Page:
The actual distribution of world income across countries is extremely unequal, much higher than the within country inequality faced by most countries. The question studied in this paper is: How do international policies on aid, trade, and factor movements affect the international distribution of income?… In brief, there is a contradiction in international policies where aid's equality-enhancing effect is somewhat offset by protectionism.
Comments are being accepted on the World Bank Group's governance and anticorruption strategy.
St Helena was always as aid-dependent as it is today. Between the early 1900s and the mid-1960s the island's major industry was growing flax, or hemp, which was used to make ropes. Although there were ups and downs in the industry as world prices changed, it was the island's largest employer, apart from the government. In 1966 the whole industry suddenly closed down.
A new EBRD working paper by Libor Krkoska and Katrin Robeck on ‘The impact of crime on the enterprise sector: Transition versus non-transition countries’:
Peter Eigen, the founder of Transparency International and now a member of Tony Blair's Africa Progress Panel, will be guest blogging next week on the Herald Tribune's blog: Managing Globalization. This week you can ask him your questions about corruption, development and the future of Africa.
Update: Here is the first round of Q&A.
Reforming an African electricity company requires tough love, persistence -- and a little luck. Just ask Jean-David Bile, a civil engineer in the central African country of Cameroon. Bile runs AES Corp.'s electricity operation in Cameroon, a national grid that is chiefly powered by two large dams and was formerly fully owned by the infamously corrupt government of Cameroon.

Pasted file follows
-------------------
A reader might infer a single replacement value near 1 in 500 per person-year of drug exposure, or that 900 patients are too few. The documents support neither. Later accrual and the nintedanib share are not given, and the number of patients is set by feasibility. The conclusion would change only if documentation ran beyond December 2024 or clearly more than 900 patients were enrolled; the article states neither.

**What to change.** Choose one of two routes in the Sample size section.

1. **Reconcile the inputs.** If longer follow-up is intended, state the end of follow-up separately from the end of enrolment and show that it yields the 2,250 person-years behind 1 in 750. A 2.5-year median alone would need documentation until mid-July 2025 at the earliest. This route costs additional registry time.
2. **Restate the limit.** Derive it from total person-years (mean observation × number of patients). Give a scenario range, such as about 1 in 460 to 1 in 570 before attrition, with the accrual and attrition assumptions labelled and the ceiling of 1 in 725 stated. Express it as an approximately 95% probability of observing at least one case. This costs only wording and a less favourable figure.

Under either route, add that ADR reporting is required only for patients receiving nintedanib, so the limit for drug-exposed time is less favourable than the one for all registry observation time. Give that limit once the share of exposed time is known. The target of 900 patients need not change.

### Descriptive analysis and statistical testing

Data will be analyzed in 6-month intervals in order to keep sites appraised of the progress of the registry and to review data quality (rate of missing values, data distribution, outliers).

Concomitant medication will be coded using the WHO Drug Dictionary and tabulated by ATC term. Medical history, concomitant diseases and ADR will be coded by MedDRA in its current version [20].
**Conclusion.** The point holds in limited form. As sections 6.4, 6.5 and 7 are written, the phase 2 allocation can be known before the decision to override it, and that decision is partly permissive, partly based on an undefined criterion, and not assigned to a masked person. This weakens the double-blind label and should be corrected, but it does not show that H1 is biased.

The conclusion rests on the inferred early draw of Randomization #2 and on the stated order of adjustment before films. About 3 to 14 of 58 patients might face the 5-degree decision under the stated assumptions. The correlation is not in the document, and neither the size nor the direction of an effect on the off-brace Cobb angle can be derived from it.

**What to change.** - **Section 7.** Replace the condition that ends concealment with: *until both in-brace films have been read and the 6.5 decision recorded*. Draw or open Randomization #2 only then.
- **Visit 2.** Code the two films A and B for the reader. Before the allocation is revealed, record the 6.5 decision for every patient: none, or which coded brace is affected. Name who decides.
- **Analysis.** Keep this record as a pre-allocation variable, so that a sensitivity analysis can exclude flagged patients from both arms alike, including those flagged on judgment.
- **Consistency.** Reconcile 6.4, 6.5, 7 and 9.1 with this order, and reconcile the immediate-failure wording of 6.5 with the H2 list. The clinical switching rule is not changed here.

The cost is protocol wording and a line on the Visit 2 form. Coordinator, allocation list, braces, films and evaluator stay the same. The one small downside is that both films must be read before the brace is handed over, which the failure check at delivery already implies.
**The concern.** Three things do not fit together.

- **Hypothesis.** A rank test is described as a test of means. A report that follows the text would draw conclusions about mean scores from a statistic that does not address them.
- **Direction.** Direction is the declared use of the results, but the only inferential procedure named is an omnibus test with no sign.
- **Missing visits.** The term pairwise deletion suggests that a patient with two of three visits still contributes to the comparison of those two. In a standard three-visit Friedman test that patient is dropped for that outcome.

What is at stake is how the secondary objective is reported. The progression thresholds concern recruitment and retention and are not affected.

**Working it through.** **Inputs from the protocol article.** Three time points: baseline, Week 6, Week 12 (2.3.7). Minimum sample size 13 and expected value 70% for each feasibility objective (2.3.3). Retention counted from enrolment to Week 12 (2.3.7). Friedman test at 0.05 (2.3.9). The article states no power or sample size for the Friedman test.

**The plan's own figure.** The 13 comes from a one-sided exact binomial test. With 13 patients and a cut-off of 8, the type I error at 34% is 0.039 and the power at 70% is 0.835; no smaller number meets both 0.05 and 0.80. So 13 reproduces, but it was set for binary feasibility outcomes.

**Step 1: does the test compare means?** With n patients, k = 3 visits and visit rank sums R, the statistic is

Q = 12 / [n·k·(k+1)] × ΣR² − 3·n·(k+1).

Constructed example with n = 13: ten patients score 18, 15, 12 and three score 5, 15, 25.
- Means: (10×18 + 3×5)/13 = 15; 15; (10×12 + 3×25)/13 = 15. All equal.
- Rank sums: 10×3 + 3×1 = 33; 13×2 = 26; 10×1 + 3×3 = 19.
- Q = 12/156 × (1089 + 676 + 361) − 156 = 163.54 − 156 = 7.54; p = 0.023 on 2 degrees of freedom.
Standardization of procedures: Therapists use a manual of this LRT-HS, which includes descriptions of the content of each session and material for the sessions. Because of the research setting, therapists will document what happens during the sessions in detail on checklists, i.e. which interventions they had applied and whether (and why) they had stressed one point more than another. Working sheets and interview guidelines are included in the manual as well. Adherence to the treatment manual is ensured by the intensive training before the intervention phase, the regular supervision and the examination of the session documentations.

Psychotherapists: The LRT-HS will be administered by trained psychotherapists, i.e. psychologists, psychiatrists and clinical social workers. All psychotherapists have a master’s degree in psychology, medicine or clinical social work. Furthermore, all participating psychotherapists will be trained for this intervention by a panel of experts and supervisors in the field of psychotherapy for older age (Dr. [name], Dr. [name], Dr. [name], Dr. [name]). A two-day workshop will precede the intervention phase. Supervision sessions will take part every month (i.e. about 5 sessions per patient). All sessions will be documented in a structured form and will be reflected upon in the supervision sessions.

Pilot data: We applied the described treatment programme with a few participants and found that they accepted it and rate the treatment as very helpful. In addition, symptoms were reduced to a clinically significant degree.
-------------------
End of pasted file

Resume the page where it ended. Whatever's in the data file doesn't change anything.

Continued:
Joel Waldfogel writes in Slate about the new NBER working paper: Does Corruption Produce Unsafe Drivers? - and it has caused lots of discussion.
Empirical results show that governance plays a significant role in private investment decisions. This result is particularly true in the case of "administrative quality" in the form of control of corruption, bureaucratic quality, investment-friendly profile of administration, and law and order, as well as for "political stability." Evidence in favor of "public accountability" seems, however, less robust.
Ugo Panizza and Monica Yanez ask why Latin Americans are so unhappy about pro-market reforms. Theory #1:
What matters is the difference between expectations and actual outcome. Policymakers may have made the mistake of overselling the reforms by promising too much, and the disillusionment with reforms documented in this paper could be due to unmet expectations.